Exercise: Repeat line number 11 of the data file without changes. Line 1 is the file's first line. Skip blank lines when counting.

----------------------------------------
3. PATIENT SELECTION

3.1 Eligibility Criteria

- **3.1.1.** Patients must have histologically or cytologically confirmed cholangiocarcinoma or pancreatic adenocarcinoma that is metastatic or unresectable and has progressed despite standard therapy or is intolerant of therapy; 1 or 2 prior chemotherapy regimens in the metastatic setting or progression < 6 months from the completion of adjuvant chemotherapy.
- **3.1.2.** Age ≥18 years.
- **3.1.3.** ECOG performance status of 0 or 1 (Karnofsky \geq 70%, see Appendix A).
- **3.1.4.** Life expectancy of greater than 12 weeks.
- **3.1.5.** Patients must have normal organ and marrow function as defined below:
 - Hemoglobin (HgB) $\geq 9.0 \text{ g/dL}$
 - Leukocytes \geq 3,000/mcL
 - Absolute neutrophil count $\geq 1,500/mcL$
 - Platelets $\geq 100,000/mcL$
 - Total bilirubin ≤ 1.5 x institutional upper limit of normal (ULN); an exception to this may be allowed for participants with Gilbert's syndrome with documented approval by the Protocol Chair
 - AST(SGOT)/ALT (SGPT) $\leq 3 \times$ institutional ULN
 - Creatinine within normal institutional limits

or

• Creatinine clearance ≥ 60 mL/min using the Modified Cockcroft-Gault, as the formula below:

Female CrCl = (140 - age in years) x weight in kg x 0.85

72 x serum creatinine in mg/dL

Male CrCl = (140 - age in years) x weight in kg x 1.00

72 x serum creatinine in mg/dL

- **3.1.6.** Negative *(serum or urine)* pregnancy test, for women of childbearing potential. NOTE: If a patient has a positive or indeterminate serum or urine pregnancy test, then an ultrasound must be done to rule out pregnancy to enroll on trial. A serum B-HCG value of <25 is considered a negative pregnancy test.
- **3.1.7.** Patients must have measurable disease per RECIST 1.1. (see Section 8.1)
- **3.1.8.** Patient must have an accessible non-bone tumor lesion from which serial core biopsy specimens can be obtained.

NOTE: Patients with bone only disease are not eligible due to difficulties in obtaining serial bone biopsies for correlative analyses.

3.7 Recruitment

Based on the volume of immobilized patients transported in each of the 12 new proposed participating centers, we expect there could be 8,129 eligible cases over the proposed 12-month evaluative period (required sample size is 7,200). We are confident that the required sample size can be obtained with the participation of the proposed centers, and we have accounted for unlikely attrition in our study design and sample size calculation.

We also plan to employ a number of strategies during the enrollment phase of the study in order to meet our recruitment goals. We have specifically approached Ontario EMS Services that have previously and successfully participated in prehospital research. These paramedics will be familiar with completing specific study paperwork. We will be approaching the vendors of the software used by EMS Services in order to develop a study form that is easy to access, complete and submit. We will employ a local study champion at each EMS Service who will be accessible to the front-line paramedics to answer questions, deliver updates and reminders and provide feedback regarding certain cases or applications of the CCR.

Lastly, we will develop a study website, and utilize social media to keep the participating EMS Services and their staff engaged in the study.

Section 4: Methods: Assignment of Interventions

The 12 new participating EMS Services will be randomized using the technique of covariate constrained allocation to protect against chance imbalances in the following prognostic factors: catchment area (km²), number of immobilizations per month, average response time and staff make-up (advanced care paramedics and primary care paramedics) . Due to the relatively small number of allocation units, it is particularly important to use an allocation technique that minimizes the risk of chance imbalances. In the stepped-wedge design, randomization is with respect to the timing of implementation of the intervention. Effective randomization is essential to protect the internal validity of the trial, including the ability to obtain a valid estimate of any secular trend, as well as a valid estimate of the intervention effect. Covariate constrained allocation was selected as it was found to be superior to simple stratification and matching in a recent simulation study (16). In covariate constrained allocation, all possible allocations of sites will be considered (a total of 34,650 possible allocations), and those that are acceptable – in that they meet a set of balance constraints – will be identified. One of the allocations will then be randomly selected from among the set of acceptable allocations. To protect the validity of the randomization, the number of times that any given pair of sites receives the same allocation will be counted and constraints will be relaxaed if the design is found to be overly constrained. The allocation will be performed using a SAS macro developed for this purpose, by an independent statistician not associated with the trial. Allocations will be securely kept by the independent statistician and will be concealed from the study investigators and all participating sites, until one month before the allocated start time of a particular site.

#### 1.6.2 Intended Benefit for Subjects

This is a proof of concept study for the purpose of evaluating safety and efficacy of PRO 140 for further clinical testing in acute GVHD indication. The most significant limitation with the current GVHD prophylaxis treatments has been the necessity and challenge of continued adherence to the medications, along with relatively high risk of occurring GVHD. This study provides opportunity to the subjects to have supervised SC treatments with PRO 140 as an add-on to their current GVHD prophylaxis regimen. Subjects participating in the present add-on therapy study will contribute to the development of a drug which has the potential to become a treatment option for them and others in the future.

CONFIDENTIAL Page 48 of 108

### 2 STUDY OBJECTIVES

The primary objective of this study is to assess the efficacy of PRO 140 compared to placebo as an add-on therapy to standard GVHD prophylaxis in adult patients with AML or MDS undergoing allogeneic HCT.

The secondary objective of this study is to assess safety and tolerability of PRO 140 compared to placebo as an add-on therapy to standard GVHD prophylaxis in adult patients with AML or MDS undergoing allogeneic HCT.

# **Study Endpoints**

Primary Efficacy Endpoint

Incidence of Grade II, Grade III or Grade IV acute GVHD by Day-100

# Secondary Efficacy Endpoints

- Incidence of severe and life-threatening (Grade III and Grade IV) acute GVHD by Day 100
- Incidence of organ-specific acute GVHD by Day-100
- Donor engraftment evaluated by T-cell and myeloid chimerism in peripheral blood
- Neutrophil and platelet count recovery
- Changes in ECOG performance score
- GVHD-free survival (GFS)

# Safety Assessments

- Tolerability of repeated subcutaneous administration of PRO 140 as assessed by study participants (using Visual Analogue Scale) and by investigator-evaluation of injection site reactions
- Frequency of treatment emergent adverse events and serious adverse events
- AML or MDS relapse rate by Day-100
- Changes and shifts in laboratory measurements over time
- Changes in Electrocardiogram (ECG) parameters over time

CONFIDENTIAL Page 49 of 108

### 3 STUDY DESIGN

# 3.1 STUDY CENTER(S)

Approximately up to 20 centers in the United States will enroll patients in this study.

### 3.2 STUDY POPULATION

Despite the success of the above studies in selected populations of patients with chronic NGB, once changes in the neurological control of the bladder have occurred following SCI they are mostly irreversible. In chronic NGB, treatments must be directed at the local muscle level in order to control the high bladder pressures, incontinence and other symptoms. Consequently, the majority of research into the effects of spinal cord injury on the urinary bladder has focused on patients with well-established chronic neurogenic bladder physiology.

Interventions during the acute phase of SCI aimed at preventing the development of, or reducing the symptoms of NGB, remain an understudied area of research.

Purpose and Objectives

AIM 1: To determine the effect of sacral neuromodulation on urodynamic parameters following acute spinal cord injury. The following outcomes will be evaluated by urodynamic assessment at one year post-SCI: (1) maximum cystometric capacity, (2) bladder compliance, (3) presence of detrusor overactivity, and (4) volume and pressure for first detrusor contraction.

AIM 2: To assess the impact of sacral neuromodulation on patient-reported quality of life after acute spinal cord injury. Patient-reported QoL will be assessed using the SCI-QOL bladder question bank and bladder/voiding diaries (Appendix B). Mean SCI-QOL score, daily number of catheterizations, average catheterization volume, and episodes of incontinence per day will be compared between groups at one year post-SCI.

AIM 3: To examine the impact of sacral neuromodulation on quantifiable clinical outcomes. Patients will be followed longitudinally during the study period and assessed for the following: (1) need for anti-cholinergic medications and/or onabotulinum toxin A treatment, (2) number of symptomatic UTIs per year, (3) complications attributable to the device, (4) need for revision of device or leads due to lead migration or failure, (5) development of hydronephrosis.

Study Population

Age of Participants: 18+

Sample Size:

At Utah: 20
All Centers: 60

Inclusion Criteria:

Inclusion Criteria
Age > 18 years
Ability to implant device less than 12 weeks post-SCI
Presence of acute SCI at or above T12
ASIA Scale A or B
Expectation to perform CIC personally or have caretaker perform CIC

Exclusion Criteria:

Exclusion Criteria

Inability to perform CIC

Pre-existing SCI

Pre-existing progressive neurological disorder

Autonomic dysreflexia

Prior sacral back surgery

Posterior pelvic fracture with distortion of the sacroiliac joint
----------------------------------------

 - Platelets $\geq 100,000/mcL$